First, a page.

Psychological consequences of stroke are prevalent and associated with reduction in participation, physical outcomes and quality of life as well as increased morbidity and mortality. Guideline documentation on psychological support following stroke focuses on service provision to maximise access. However, little attention is paid to factors governing service acceptance. This study explored the perceptions of psychological support from the perspectives of stroke survivors, informal carers and family members. This was achieved through exploring participants’ understanding of ‘psychological support’ and their previous experiences as well understanding of the purpose of such support. A qualitative methodological approach was adopted using semi-structured interviews and focus group discussions to collect data. Thematic analysis of data was carried out. Sampling was purposive to identify potential participants, of which there were 19 including stroke survivors (9), informal carers (8) and family members (2). Many intrinsic as well as social factors were found to influence perceptions of psychological support including lack of understanding of what is involved and barriers such as use of the word ‘psychology’ and stigma related to mental health. This study highlighted the importance for those working with stroke survivors, carers and family members to recognise how perceptions of psychological support may be formed through an individual’s level of understanding, prior experiences and social influence. Choice of terminology and clarity of explanation of ‘psychological support’ may influence decisions to accept or seek support following stroke. Therefore, working practices should be adapted to maximise access.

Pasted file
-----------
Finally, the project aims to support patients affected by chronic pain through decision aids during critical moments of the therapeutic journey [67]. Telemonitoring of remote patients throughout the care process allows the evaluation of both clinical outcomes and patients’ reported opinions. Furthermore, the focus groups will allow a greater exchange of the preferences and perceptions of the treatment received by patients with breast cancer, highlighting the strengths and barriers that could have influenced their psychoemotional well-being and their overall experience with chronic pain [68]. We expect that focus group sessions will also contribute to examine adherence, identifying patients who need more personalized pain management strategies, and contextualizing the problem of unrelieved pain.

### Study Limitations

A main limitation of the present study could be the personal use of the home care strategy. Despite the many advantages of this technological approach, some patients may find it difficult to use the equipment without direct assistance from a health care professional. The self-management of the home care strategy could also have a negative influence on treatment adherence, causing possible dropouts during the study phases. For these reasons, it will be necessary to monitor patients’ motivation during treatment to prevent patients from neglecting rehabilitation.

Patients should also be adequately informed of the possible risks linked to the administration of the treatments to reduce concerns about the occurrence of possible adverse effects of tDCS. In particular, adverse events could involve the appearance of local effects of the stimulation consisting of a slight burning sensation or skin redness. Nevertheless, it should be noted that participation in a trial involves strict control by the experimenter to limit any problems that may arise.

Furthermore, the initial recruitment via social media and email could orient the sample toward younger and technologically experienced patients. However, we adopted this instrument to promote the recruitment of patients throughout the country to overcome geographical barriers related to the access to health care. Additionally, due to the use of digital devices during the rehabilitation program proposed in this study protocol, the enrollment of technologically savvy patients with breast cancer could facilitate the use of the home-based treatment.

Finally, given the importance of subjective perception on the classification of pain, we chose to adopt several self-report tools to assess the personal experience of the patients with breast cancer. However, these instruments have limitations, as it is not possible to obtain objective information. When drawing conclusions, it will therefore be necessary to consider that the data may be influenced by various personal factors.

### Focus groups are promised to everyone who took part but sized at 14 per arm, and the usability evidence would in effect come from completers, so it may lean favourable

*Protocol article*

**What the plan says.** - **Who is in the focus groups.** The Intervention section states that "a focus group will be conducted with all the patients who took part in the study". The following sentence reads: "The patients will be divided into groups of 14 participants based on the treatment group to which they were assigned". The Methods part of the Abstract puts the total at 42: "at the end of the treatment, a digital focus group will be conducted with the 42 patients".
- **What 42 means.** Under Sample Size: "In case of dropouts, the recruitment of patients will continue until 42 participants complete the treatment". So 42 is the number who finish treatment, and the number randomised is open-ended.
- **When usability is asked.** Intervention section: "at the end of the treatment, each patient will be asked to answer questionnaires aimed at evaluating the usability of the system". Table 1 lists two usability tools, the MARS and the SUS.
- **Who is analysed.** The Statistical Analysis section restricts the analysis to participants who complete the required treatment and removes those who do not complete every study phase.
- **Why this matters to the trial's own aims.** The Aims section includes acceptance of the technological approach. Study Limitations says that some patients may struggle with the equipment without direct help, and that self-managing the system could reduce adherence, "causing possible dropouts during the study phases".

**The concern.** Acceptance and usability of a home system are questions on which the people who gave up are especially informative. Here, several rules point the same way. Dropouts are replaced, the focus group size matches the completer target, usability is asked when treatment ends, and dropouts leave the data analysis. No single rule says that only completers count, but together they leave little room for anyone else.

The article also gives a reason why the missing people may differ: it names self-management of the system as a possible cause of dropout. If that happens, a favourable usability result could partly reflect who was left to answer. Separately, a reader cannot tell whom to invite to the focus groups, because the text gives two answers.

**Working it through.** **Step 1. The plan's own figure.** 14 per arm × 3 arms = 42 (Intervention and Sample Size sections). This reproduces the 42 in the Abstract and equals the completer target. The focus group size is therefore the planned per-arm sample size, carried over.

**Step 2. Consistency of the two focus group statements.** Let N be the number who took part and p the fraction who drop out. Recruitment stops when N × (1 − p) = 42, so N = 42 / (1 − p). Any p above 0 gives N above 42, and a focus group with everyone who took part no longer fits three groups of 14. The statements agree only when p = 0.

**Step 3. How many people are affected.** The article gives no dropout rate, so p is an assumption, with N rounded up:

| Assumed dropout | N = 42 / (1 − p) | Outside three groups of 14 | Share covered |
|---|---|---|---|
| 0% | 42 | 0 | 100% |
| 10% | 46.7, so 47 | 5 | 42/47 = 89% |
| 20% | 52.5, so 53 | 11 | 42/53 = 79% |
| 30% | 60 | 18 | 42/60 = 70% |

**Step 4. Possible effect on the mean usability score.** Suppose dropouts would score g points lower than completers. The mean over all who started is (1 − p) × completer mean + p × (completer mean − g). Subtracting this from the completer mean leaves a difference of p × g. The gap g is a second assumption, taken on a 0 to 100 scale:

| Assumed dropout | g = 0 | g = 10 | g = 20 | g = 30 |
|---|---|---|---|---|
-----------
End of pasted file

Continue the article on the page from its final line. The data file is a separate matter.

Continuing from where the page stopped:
• An exploration of trainee high-intensity therapist’s views of self-disclosure in clinical supervision using q-methodology and semi-structured interviews

      Evans, Gemma; Kreft, Joseph (University of Chester, 2017-09)